Each month I'm going to invite a hospitalitarian to join us at The Shared Table – to share their heart, their vision for hospitality, their stories, their secrets and maybe even some recipes! While some of them may have careers in the hospitality industry, most of them are just like you – brave souls who have made the decision to live their lives with an open door policy.

Today I'd like to introduce you to my dear friend Bonnie Jackson. Wife, mother, homemaker, business owner and grandmother, Bonnie embodies the spirit of hospitality; both her house and her heart are an open door. I can't think of a better person to kick this thing off.

Susan: Bonnie, I guess we've been friends for over 30 years now;  one of the first things that struck me about you was the sense of ease you seemed to have about entertaining.I don’t remember ever seeing you flustered. What do you attribute that to?

Bonnie: A lot of it has to do with planning ahead. I've always tried to think of details beforehand so I didn’t have anything to do once my guests arrived.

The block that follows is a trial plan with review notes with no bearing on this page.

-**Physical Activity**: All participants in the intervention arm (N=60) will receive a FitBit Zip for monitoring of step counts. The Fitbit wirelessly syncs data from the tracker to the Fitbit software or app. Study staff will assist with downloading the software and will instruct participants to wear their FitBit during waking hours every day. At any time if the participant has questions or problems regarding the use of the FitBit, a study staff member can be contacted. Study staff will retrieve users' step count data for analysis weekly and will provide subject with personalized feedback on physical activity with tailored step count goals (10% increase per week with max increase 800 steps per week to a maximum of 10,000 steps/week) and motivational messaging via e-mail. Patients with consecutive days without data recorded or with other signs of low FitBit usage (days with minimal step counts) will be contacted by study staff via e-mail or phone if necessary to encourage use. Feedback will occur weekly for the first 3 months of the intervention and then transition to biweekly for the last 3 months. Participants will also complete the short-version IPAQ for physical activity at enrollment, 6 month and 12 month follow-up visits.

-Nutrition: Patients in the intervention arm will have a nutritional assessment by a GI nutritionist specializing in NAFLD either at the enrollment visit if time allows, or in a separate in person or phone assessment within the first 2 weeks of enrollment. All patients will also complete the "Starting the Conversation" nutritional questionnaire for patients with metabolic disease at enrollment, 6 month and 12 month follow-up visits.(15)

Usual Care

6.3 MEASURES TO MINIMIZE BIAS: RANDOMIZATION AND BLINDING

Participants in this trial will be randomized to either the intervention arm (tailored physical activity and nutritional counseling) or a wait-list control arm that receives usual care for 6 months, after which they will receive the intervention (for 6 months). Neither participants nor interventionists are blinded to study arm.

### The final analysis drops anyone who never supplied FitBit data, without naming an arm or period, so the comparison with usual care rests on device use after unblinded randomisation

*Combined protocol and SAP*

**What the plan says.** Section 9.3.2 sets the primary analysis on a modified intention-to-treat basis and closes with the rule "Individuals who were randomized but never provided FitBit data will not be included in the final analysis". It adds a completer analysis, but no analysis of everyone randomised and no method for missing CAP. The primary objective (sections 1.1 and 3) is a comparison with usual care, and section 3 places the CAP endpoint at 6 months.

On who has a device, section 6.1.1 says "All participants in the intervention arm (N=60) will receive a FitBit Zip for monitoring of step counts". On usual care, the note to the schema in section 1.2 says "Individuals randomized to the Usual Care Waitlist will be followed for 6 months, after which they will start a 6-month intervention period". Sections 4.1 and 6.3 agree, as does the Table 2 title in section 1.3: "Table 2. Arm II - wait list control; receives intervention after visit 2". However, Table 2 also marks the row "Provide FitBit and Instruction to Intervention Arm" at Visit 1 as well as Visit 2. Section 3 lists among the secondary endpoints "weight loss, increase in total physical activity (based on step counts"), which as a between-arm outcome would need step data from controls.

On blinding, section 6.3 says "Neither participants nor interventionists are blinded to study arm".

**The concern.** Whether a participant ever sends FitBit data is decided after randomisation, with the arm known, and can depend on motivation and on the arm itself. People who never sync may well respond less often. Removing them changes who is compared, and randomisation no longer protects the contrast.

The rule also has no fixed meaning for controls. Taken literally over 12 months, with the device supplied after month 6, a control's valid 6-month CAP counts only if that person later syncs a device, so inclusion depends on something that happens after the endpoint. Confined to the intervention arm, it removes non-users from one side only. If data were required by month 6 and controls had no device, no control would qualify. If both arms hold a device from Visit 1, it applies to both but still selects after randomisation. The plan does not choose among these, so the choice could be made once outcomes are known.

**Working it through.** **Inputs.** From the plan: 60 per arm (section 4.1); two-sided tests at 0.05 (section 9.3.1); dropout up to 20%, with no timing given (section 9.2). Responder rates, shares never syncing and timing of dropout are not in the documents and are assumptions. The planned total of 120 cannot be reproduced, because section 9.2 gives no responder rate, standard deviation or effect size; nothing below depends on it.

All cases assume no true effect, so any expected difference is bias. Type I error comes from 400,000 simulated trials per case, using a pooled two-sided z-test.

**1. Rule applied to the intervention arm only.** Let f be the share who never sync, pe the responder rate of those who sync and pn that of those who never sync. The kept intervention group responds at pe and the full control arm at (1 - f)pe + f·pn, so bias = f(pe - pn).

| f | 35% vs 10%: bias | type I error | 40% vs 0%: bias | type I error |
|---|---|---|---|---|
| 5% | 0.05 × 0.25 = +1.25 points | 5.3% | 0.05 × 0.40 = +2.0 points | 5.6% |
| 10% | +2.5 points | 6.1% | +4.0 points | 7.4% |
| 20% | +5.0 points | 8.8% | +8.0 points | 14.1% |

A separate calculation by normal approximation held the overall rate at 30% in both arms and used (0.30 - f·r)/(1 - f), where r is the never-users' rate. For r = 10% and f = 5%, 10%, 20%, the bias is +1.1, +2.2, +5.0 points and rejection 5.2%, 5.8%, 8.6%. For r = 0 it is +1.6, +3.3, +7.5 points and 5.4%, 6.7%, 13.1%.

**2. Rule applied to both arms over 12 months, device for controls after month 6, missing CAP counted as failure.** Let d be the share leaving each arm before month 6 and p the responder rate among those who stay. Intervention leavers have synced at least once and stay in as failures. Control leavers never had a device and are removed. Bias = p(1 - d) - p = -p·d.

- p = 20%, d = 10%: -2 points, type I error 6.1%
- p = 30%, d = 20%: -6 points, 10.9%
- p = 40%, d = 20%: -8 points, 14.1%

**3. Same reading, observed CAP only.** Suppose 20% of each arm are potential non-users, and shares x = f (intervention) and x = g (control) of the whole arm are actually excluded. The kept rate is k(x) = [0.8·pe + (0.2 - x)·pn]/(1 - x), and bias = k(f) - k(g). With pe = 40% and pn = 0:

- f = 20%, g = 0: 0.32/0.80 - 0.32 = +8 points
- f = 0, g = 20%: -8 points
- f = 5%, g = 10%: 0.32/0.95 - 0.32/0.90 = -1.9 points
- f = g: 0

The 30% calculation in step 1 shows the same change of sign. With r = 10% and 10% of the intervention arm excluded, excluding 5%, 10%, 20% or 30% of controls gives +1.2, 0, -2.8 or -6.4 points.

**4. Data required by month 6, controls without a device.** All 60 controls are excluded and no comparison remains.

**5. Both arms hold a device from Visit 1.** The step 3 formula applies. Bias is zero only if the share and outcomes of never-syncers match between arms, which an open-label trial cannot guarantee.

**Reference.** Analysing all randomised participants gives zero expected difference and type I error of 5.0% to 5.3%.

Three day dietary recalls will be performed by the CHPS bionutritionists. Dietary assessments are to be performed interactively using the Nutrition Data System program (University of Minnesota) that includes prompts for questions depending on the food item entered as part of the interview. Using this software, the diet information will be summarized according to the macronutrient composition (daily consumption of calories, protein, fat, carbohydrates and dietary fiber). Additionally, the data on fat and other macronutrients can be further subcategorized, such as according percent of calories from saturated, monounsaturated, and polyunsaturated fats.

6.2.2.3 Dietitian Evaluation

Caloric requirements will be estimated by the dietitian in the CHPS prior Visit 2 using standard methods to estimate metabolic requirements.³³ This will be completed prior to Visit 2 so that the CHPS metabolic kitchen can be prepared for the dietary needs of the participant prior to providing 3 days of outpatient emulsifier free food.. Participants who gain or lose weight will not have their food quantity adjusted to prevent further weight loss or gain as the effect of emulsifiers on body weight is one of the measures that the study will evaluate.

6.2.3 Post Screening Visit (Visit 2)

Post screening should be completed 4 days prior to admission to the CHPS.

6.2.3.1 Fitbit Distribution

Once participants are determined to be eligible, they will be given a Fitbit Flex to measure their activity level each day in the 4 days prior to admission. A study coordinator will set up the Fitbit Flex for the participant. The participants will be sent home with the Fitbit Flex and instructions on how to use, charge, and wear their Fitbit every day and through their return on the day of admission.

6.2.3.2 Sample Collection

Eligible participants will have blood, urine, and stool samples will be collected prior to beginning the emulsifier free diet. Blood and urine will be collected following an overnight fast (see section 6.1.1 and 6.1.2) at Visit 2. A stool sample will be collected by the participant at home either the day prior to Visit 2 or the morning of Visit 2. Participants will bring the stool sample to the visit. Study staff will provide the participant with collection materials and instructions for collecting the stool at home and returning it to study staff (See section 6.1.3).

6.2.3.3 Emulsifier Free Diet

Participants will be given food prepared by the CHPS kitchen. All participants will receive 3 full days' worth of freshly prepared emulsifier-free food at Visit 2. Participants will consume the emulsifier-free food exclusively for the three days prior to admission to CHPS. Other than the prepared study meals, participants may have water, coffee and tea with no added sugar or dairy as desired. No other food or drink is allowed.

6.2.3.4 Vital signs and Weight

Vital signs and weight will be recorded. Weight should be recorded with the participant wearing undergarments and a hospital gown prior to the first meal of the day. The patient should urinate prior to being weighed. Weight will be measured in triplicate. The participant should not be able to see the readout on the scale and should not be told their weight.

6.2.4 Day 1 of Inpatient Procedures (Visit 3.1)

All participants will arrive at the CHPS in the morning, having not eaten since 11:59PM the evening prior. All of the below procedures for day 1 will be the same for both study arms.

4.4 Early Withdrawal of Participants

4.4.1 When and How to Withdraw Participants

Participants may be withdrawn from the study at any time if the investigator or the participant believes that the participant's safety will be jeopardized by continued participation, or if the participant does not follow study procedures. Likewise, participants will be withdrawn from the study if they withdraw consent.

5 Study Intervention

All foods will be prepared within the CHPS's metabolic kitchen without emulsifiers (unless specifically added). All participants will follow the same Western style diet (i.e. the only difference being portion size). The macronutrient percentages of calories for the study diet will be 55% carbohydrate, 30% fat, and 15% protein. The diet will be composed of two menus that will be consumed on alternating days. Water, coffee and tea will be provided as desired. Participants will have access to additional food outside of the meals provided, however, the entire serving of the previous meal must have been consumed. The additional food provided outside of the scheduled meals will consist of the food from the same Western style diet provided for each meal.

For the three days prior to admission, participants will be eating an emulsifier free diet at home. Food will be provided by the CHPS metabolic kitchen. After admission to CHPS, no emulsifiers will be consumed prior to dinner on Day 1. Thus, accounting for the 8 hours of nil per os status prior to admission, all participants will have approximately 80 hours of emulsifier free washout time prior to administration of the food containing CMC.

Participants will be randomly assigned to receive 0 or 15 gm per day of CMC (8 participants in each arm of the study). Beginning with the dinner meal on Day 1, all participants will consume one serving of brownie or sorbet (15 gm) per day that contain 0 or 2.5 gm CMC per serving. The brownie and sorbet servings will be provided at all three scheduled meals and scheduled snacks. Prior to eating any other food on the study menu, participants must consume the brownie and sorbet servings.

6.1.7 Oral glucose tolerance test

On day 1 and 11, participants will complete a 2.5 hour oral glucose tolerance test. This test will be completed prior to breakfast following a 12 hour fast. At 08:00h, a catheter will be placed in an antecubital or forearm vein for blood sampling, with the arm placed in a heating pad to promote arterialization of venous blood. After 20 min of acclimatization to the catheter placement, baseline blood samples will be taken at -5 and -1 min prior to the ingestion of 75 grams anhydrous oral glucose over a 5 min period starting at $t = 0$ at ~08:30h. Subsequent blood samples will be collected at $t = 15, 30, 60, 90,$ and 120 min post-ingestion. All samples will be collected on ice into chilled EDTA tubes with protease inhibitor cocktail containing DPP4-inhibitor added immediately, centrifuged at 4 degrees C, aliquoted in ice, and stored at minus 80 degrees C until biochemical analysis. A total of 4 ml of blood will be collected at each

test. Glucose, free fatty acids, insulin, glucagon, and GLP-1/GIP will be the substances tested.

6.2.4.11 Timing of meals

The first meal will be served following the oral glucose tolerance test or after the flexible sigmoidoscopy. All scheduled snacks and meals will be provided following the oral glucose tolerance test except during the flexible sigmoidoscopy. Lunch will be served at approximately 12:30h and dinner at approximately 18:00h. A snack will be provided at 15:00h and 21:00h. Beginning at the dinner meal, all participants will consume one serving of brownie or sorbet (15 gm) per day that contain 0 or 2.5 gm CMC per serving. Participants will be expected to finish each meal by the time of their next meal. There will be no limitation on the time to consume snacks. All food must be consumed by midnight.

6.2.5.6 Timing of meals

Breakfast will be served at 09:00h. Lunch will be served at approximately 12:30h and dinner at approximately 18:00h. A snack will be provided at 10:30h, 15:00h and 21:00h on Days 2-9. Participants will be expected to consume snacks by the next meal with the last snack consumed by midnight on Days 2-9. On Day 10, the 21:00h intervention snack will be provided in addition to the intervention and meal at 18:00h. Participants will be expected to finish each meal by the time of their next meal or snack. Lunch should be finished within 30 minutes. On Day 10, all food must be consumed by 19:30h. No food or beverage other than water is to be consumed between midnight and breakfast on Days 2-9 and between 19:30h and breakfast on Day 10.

Susan: So are you saying that you typically serve meals that can be prepared ahead of time?

Bonnie:On occasion I'll do last minute preps but only if they're not too involved because I always think my guests are more important than the food I'm serving. If I have to stand there to read a recipe, I don’t do it. I've always tried to make things that present well but are simple to do.

Susan: You've always seemed very organized; does that come naturally to you or is it something you learned over the years?

Bonnie: I'm by nature organized and have always paid attention to details. Growing up,I did a lot of waitressing and always viewed it as an organizational activity, trying to think ahead of who needed what. One summer during my college years I worked at a very high end resort in Northern Michigan; it was a phenomenal experience. I used to keep cards of hints of things people liked and tried to do little things to please and satisfy the guests, quietly. 

Susan: Do you remember the first time you had people over to your home for a meal?

Bonnie: [laughter] We had our pastor and his wife over for dinner and I made spaghetti. I didn't know how much water to use and basically made noodles you could plaster the walls with.